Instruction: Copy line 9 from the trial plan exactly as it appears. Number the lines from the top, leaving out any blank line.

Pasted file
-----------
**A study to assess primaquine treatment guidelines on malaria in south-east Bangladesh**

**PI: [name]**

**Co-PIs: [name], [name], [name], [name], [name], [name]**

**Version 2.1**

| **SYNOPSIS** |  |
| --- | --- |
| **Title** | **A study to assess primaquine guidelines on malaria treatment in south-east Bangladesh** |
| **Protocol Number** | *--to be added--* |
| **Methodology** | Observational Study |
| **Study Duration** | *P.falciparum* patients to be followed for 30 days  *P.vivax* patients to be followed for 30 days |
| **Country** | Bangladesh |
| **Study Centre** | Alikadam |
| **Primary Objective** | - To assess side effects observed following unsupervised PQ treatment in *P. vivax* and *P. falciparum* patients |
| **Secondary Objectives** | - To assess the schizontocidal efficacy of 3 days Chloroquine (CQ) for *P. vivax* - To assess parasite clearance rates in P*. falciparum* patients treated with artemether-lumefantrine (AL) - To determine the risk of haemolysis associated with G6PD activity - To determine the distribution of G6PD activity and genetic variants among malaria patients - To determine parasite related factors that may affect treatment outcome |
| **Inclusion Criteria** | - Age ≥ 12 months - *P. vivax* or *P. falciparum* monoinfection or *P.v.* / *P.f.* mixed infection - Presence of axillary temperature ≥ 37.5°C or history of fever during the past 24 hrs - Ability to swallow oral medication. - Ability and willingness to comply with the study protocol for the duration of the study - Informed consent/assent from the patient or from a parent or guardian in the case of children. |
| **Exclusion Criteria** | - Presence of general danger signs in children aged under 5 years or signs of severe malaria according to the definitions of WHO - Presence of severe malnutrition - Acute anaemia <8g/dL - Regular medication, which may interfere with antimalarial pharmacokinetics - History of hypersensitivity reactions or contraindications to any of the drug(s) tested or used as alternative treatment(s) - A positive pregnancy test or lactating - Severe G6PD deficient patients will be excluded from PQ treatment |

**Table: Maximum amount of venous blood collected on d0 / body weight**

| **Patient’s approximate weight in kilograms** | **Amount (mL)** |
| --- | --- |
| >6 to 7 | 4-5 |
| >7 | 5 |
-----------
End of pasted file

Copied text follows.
| **Methodology** | Observational Study |